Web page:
Updates in the Treatment of HER2+ Metastatic Breast Cancer - Episode 3

Implications of HER2CLIMB Updates on Treating HER2+ MBC

Key takeaways from updates to the HER2CLIMB study in HER2-positive metastatic breast cancer.

Vijayakrishna Gadi, MD, PhD: Mylin, since you’ve got the floor, maybe you can update us on some of the new knowledge relating to the HER2CLIMB study and tucatinib [Tukysa] in particular.

Mylin A. Torres, MD: Sure. The HER2CLIMB study was first published in 2020. It was a groundbreaking study looking at the use of tucatinib, which is a tyrosine kinase inhibitor [TKI] and an oral agent. Essentially, it’s highly selective. It’s able to cross the cellular membrane and go into the cytosol and act on the intracellular portion of the HER2 [human epidermal growth factor receptor 2] receptor specifically, with very little interaction with HER1 or EGFR. With this drug, the thought is that it’s less toxic than other ones that are less specific.

The HER2CLIMB study was a randomized clinical trial in women with HER2-positive metastatic breast cancer who had seen the typical agents before—trastuzumab [Herceptin], pertuzumab [Perjeta], T-DM1 [trastuzumab emtansine]—and essentially had gone on to progress. What was very interesting about the HER2CLIMB study is they sought out women with brain metastasis, even those with active brain metastasis, which is a landmark study and concept.

As we all know, there were a number of women who were enrolled on that trial who had brain metastasis. About 22% had brain metastasis who weren’t even treated. Some had stable brain metastasis, and some had progressive brain metastasis. Among all the women enrolled with brain metastasis, a quarter had brain metastasis that hadn’t even received any treatment at all. And even among all those women, the randomization was basically a backbone of capecitabine [Xeloda] plus trastuzumab with or without tucatinib. The tucatinib arm was superior in all of its subgroups, whether a patient had active untreated brain metastases, progressive brain metastases, or treated brain metastases. As a radiation oncologist, it’s very interesting data.

One of the advantages of tucatinib is it’s a very small lightweight molecule, so it can cross the blood-brain barrier. And when you think about how to interlace radiation with an agent like that, the jury is still out on whether to do it concurrently. But it’s a very interesting thing. Could you hold SRS [stereotactic radiosurgery] and let the tucatinib do its job and only reserve SRS for later on when these brain metastases progress? Or do you need to do the SRS up front? That study didn’t answer that question, but importantly, it’s interesting that whether you had active progressive growing brain metastases or not, the drug was very effective.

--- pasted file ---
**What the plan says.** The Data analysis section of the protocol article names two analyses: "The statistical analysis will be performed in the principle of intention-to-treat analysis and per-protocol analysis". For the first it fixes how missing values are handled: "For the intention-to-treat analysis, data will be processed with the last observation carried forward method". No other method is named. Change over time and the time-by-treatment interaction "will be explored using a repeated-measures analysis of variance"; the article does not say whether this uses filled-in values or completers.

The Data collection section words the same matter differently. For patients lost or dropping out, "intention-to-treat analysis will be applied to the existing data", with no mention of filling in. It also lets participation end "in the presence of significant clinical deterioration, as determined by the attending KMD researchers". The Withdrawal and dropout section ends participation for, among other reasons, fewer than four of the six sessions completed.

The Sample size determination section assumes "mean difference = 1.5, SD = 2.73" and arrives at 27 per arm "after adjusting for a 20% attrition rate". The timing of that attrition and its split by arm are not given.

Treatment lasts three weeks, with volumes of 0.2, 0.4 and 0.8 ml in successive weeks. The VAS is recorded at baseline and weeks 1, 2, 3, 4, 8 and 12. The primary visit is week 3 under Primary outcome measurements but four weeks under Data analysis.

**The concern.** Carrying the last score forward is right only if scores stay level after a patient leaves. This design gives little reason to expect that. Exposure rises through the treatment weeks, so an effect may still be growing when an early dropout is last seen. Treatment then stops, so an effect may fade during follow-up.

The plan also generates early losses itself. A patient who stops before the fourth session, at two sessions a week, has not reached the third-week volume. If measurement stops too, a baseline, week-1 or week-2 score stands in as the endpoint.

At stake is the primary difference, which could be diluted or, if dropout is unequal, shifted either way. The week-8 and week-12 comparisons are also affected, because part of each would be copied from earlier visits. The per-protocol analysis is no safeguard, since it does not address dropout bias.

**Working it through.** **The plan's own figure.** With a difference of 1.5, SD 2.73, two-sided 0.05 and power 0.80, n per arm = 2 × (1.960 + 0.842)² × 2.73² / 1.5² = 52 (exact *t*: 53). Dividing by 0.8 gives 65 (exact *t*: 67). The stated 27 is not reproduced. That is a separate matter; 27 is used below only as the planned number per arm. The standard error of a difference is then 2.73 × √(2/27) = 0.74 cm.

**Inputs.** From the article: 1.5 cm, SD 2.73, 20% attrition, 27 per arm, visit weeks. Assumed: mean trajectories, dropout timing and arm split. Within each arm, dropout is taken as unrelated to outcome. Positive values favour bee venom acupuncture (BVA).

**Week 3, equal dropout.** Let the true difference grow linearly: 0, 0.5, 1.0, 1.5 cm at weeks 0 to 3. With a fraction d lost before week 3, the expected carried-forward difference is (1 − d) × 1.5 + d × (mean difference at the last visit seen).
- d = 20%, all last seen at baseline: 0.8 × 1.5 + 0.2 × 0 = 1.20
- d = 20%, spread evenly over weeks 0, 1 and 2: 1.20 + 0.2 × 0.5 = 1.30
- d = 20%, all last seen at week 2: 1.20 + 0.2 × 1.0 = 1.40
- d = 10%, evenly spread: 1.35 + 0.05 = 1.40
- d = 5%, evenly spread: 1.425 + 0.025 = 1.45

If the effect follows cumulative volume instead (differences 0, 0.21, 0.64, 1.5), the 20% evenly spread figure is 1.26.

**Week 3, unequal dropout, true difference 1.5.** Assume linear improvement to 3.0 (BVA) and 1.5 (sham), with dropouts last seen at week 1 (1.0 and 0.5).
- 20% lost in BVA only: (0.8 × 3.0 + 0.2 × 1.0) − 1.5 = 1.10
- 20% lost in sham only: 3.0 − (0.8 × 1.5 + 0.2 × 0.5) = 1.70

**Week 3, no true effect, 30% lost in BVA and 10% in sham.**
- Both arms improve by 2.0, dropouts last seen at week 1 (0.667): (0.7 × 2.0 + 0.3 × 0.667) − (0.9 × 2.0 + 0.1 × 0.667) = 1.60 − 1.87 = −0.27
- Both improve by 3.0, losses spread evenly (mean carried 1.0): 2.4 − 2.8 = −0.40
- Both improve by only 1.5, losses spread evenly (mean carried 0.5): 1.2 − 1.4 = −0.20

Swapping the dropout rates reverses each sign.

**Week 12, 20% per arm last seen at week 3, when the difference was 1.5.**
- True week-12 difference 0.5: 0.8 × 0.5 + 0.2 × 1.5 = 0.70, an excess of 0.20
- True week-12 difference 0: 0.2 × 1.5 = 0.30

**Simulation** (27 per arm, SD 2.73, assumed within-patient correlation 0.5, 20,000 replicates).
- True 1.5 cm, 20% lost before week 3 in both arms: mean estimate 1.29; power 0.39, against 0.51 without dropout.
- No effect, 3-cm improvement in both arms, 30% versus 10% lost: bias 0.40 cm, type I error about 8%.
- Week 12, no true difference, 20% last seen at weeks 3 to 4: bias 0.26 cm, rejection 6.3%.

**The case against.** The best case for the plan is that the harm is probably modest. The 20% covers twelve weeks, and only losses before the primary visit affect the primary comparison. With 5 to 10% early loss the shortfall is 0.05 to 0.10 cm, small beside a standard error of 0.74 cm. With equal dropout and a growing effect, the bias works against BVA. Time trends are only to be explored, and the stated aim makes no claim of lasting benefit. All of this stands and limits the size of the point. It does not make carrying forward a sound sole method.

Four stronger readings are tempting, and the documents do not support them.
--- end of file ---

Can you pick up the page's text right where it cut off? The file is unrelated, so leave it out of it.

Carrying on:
It didn’t come without toxicity, as I mentioned earlier. It looks like the adverse effects were primarily due to the capecitabine. They were GI [gastrointestinal]–related, so diarrhea, nausea, vomiting, along with some fatigue and hand-foot syndrome. This regimen is very exciting, but it isn’t without cost. Neil, what do you think?

Neil M. Iyengar, MD: That was very comprehensive. Thanks for going through all of that, Mylin. I agree with all of the points that you made. I was really struck by the CNS [central nervous system] activity that was reported. And in the updated results, the continued prolongation of the survival-related end points are certainly reassuring that those curves continued to separate in a meaningful way.

In terms of the toxicity component of it, because that’s going to differentiate a lot of the agents that we have available to us, I was reassured by the low discontinuation rates due to toxicity in HER2CLIMB. Part of the difficulty with using that regimen is discerning whether the toxicity is from the capecitabine vs from the TKI. The patients in the tucatinib arm vs the control arm reported generally a greater percentage of adverse effects. But, of course, those patients were exposed to capecitabine for a longer time than the patients in the control arm as well. Trying to discern which ones are contributing can be tricky.

In my own practice, if it’s things we’re very familiar with in regard to capecitabine, like hand-foot syndrome or even some of the GI toxicity, which is difficult to delineate, I’ll try to dose reduce the capecitabine first if we’re needing a dose reduction before I reach for doing the same with the TKI. That’s because the dose reduction rates and discontinuation rates were fairly low in HER2CLIMB. I’m reassured by the ESMO [European Society for Medical Oncology Congress 2021] data. I’m reassured by the continued survival benefit and confirmation of safety.

Vijayakrishna Gadi, MD, PhD: Thanks, guys. And I’ll dovetail. In regard to the safety aspect and discontinuation rate, it was 6% in one arm and 3% in the other. If you think about it another way, that 3% difference means 1 out of every 30 patients is genuinely going to be discontinuing this combination because of a toxicity probably related to tucatinib. That’s actually a really low number for active oncolytic therapies, so that’s clearly something. And we’ll learn more. Over time, we’re going to get better at it.

Transcript edited for clarity.